DID you take part in the quest to test the nation's IQ? I now know my short-term memory's pretty good, I can after all do sums, and I have no spatial ability whatsoever. But then I knew that last bit. My car is the one in the car park that looks not so much parked as abandoned after a bank hold-up.
Haven't we all become just a wee bit obsessed with inquisitions and inspections? In this, George Orwell's centenary year, there seems to be an epidemic of Orwellian-inspired programmes on television, whether it's kitchen cleaners with fur-trimmed Marigolds, dinner party police or wardrobe inspectors.
Here's a niche pitch for you. A programme about Scottish Qualifications Authority external verifiers: Call This a Checklist?. It seems we all want to know when standards are dropping. We are even policing the police.
Reported results from police recruitment examinations show ever-increasing numbers of recruits just scraping through. Luckily, criminals don't seem to be so bright these days either, so there's a neat correlation in degrees of dumbness.
Recruits are tested on literacy, numeracy and logic. Core skills. I can see why these are problem areas. They're just not sexy enough. When I take a class in communication, for example, I am aware that the discovery that a full-time course in dance or mechatronics includes "English" can cause dismay.
A colleague was bemoaning her lot yesterday. "We have a hard job, you know.
We want them to work with pen and paper analysing, and they want to be doing," she said. Doing, after all, is what further education and skills acquisition is all about. The schism between the two and the problems it causes still irks her after 15 years in the job.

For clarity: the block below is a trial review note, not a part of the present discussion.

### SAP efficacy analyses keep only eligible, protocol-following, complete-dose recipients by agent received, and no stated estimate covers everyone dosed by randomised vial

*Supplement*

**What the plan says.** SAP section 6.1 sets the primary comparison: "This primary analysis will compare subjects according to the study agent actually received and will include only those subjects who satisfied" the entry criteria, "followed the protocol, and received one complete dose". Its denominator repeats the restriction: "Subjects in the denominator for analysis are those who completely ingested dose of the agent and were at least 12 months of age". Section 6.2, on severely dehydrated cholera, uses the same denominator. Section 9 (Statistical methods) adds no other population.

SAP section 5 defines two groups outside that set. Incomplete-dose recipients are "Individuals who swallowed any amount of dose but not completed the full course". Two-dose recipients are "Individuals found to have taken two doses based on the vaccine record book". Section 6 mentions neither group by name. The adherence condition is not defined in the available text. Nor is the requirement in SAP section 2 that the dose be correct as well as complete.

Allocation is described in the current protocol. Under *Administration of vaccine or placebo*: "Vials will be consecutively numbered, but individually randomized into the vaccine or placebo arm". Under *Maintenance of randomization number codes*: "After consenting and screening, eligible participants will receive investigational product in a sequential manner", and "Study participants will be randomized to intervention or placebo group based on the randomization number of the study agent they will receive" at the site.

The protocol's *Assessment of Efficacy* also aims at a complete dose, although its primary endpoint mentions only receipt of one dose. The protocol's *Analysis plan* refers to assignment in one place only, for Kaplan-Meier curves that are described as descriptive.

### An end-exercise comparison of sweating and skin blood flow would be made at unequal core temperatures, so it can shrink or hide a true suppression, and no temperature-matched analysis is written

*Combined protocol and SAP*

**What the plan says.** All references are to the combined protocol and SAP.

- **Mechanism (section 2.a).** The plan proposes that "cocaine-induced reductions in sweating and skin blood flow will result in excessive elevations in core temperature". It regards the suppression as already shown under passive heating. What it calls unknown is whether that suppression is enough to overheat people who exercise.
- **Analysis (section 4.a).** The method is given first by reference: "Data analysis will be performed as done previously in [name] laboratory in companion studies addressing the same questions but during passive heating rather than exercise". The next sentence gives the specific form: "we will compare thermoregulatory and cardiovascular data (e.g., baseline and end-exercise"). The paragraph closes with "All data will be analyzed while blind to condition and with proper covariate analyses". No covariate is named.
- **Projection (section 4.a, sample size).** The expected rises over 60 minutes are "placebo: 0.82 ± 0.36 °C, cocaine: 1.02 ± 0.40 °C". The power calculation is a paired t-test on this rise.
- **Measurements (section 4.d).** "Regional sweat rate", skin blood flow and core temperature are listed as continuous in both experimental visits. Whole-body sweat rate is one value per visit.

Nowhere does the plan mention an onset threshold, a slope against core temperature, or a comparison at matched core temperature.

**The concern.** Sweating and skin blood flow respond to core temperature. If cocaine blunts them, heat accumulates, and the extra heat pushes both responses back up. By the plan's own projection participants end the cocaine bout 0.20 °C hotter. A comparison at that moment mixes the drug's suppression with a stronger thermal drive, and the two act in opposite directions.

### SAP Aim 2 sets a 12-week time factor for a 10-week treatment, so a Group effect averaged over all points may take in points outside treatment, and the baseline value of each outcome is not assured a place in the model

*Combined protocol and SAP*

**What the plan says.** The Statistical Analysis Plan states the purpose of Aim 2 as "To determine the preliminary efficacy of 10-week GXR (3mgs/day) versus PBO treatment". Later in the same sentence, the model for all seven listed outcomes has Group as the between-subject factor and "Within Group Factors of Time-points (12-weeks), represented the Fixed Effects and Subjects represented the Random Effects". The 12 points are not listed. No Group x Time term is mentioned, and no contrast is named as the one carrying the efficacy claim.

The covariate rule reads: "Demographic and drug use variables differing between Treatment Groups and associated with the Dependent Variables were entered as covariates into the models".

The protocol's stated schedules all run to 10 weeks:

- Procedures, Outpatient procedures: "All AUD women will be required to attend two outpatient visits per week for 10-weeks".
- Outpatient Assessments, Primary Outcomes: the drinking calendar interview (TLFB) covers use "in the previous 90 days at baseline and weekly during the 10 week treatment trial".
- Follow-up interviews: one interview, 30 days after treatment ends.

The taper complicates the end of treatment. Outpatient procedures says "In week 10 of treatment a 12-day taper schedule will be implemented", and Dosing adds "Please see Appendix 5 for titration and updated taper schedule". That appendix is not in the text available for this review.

I remember teaching young police cadets who came to college one day a week to brush up language skills. They were a grand bunch, but probably thought they should be out doing criminals, not analysing. They sat in my first class with little white paper bags of sweets in front of them - Cherry Lips, Parma Violets, Flying Saucers - primary school sweeties. Faced with regression like this, what do you do? Sensing disapproval, they asked did I mind? I told them I didn't mind. But I did think it was - dramatic pause - unprofessional. There were no sweeties after that and the report writing improved.
Finding ways to make core skills interesting without the help of Cherry Lips and Flying Saucers isn't easy. As lecturers, we teach within a sophisticated information industry and with fewer resources at our disposal.
Sometimes you get lucky. Judy, a college student from Germany, has joined our sector on an internship for a few months. At the moment, she's working on a project which looks at stereotypes of Scotland. As a class, we helped with her research and examined the cover of a magazine which played ironically with images of Scotland - romantic castles, Highland coos and tartan.
"Give me five instant stereotypical images for France," I said. Then we did Germany, Spain, Italy. It was fast and furious and Terry, not the keenest of learners, joined in with enthusiasm. The next week, he was in class early. "Are we going to play that game again?" he asked. Game? How to make all learning taste as sweet, Terry.
This month I'm attending a seminar on new ideas in teaching and learning.
Everything you ever need to know on how to make core skills sexy and close the gap between analysing and doing? Probably not. And I bet there won't be a Cherry Lip in sight.
Dr Carol Gow is a lecturer in media at Dundee College.